. . . So you see how wonderfully human arrogance can counsel with its decrees in spiritual matters. Therefore, we must find another way for the unity of the Church, and that is none other than what Christ mentions: "They shall all be taught by God. Therefore everyone who has heard and learned from the Father comes to Me." (John 6:45). The inward Spirit alone causes us to dwell together in a house with one accord. He teaches us to believe the same thing, to judge the same thing, to confess the same thing, and to follow the same thing. Where He is lacking, unity cannot exist. Where there is any other kind of unity, it is only outward and whitewashed."5

The unity of which Luther wrote is the unity built on the Word of God alone. We come back to that authority of the word of God and the power of convincing. By this teaching and understanding, Walther never intended to dim the authority of the minister, but to strengthen it, while holding in check the fleshly ambitions of the man who holds the office. He knew the hearts of men, since he, too, had once held episcopal notions. For Walther the greatest power we have is the authority of the Word, but it is an authority which is muted by admixture with human opinions. He was very clear that it was to be the Word alone and not mere human opinions or prejudices that held sway in the Lutheran church. But he held the authority of the pastor in the highest regard. Listen to Walther, and, as he quotes him, Martin Chemnitz, often called the second Martin of the Reformation:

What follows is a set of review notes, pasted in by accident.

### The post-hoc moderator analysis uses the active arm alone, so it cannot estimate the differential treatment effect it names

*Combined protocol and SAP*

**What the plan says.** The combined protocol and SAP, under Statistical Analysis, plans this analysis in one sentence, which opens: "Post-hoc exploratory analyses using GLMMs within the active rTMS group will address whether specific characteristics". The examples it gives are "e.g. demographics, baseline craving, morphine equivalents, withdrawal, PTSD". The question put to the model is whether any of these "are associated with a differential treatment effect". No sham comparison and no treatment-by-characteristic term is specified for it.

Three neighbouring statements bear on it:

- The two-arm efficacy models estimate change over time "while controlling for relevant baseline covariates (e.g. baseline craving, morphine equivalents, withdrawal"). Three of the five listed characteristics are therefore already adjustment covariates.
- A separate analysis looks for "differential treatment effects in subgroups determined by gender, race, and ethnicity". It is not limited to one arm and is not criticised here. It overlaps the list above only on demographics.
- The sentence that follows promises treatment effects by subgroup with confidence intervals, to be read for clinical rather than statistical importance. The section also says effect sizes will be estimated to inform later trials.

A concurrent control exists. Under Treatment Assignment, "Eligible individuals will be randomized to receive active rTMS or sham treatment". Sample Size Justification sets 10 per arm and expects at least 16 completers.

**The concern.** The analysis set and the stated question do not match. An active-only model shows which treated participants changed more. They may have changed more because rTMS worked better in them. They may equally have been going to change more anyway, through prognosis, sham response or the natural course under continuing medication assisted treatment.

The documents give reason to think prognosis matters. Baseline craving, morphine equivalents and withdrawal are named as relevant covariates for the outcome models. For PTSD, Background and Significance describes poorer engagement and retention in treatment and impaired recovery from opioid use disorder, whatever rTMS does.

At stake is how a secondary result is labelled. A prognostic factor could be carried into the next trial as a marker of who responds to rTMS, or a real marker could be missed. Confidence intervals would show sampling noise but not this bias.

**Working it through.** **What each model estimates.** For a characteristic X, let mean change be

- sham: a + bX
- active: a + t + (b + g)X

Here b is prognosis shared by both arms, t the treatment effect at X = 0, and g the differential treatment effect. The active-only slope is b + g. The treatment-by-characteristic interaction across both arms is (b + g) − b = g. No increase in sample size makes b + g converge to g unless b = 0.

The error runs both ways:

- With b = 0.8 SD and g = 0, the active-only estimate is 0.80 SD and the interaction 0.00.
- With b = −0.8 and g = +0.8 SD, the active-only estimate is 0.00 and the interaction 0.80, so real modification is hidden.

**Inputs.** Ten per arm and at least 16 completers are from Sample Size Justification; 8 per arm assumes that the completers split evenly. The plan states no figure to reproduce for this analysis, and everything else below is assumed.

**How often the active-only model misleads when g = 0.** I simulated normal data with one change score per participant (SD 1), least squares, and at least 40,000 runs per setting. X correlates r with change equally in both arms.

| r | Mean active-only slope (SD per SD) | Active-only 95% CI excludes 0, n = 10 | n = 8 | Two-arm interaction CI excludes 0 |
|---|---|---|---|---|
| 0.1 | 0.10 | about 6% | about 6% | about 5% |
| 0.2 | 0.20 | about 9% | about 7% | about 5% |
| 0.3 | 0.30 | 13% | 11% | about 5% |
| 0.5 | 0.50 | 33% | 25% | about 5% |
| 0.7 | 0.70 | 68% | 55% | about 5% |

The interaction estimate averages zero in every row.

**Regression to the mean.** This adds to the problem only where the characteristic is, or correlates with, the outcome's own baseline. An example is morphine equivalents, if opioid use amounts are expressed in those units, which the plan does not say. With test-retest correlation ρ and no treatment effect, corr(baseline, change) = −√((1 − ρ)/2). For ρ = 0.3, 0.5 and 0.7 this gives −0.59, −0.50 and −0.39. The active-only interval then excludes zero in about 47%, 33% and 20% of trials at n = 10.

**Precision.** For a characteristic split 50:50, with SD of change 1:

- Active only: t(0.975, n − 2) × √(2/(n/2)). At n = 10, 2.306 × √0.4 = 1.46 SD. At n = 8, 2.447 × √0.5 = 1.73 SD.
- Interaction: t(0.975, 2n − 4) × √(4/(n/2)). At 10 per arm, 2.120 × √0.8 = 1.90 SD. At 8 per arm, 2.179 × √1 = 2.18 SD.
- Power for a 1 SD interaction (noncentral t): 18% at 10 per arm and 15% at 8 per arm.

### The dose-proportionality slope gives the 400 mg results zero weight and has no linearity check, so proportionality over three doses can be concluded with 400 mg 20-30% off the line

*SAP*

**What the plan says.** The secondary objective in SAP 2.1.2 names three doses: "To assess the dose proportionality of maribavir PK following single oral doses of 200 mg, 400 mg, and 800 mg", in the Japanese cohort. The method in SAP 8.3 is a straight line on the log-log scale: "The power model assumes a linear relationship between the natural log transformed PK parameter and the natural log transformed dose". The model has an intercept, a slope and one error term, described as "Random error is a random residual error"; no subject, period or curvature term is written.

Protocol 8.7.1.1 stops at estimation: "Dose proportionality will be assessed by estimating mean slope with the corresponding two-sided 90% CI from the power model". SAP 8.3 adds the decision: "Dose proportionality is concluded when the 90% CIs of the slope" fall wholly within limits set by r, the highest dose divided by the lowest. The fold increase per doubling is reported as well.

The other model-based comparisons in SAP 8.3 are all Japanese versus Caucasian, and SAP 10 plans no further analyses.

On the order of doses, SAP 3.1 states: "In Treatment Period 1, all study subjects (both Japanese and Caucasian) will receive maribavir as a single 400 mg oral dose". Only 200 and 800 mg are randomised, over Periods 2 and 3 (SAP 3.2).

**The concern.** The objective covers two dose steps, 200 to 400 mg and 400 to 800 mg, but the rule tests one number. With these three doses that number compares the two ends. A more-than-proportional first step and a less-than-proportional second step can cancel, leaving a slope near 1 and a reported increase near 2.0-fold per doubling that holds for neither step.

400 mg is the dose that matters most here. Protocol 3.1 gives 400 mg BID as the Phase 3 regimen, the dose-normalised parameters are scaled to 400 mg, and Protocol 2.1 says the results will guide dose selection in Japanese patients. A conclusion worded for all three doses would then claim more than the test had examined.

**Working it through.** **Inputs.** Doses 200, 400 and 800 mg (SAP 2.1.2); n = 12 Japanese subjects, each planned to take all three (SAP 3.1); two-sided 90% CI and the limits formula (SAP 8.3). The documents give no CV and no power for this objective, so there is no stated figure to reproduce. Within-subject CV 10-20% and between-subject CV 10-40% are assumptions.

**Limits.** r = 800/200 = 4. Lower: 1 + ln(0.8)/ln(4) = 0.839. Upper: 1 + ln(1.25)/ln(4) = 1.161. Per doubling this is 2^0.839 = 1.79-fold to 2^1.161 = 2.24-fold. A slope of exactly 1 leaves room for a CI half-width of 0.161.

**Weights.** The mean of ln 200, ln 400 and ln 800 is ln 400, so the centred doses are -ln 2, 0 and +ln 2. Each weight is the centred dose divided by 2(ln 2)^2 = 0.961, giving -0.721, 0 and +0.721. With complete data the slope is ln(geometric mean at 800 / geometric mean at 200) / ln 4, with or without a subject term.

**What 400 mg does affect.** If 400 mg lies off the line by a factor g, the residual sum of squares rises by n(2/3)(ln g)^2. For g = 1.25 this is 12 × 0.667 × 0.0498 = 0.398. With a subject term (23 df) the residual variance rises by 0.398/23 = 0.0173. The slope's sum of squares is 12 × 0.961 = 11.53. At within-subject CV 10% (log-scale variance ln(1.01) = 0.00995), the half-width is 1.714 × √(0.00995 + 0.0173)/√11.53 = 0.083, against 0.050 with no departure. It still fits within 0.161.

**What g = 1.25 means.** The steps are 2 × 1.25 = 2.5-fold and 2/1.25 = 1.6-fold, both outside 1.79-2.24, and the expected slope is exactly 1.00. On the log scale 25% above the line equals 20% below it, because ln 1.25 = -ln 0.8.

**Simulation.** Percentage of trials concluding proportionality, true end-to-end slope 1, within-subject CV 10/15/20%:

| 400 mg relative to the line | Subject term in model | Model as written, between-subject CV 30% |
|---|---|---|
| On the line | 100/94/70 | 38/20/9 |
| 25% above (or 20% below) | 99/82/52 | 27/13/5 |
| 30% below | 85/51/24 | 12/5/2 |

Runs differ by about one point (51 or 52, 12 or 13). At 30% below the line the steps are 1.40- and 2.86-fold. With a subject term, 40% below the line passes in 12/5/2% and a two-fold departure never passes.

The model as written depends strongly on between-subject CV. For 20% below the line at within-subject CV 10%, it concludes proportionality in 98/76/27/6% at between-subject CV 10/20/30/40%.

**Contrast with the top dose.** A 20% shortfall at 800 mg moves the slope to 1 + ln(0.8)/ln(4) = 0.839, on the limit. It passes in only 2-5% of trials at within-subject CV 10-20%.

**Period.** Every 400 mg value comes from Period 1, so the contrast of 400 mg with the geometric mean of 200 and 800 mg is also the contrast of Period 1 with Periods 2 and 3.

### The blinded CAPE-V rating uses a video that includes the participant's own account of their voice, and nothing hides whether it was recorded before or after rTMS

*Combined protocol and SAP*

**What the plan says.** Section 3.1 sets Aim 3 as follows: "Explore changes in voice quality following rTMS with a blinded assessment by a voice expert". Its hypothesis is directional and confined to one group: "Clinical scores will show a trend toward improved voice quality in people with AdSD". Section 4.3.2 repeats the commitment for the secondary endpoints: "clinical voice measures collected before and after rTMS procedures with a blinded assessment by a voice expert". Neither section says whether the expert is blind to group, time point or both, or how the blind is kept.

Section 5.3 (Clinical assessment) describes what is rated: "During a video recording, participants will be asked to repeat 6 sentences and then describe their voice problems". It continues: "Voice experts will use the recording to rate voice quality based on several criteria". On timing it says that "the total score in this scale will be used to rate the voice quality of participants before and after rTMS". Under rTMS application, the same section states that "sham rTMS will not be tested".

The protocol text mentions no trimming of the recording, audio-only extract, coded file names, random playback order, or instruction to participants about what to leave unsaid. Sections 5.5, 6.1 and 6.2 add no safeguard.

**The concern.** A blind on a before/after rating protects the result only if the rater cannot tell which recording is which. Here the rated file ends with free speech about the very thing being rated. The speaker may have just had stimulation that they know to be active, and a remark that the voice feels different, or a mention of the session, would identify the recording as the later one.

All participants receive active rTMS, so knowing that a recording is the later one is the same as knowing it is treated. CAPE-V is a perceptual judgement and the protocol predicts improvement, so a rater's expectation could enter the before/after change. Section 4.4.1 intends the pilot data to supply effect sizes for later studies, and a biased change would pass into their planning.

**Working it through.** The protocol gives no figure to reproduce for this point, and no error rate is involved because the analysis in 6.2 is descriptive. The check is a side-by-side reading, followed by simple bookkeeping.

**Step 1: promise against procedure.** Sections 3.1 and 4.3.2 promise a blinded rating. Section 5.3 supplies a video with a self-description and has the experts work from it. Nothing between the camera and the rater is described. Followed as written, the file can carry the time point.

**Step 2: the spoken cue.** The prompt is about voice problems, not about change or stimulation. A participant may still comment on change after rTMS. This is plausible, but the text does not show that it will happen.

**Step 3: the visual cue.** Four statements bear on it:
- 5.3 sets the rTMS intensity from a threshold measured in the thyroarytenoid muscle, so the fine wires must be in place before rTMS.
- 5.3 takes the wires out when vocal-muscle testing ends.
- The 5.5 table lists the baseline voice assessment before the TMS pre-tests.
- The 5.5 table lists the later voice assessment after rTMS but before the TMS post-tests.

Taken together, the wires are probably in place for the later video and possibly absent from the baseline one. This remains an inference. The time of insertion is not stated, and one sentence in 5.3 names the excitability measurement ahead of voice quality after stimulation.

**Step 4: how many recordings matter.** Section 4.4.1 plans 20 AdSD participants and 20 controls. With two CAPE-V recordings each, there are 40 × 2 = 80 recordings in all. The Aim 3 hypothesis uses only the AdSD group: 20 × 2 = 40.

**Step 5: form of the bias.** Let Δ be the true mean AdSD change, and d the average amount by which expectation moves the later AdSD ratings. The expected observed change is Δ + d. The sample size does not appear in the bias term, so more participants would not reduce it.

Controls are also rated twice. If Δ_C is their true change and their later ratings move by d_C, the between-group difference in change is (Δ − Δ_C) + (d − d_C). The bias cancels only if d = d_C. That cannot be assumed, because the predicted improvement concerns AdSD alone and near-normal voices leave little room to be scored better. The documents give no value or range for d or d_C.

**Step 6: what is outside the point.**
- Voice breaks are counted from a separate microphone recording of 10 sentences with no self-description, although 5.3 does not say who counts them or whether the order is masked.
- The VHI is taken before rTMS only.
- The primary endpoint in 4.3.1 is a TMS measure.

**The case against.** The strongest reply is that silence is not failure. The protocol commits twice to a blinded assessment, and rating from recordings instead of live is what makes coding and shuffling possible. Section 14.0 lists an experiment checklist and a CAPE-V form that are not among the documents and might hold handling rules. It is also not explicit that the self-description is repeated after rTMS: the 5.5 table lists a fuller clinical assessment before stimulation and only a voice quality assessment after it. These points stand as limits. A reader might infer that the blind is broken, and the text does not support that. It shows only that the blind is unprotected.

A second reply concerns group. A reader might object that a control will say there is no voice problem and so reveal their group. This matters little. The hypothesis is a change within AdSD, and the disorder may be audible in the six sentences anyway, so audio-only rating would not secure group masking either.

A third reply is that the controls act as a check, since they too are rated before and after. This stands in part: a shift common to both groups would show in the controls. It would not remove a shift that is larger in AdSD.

"But ought not the ecclesiastical ministry have reverence and authority? By all means! However, not in such a way that they have rule in the church, either absolute or with some limitation, but that they have the ministry. Therefore they bring the doctrine, the voice and Word of God, then we render obedience, not to men but to God Himself. But when they lay something upon the conscience outside of, over and above, or contrary to the Word of God, then our Baptism reminds us of our obligation to render obedience to the divine Word; It reminds us also of our freedom from the commandments, doctrines, and traditions of men." (Examination of the Council of Trent, [Kramer translation, vol. II, 151-152; emphases Walther's])"6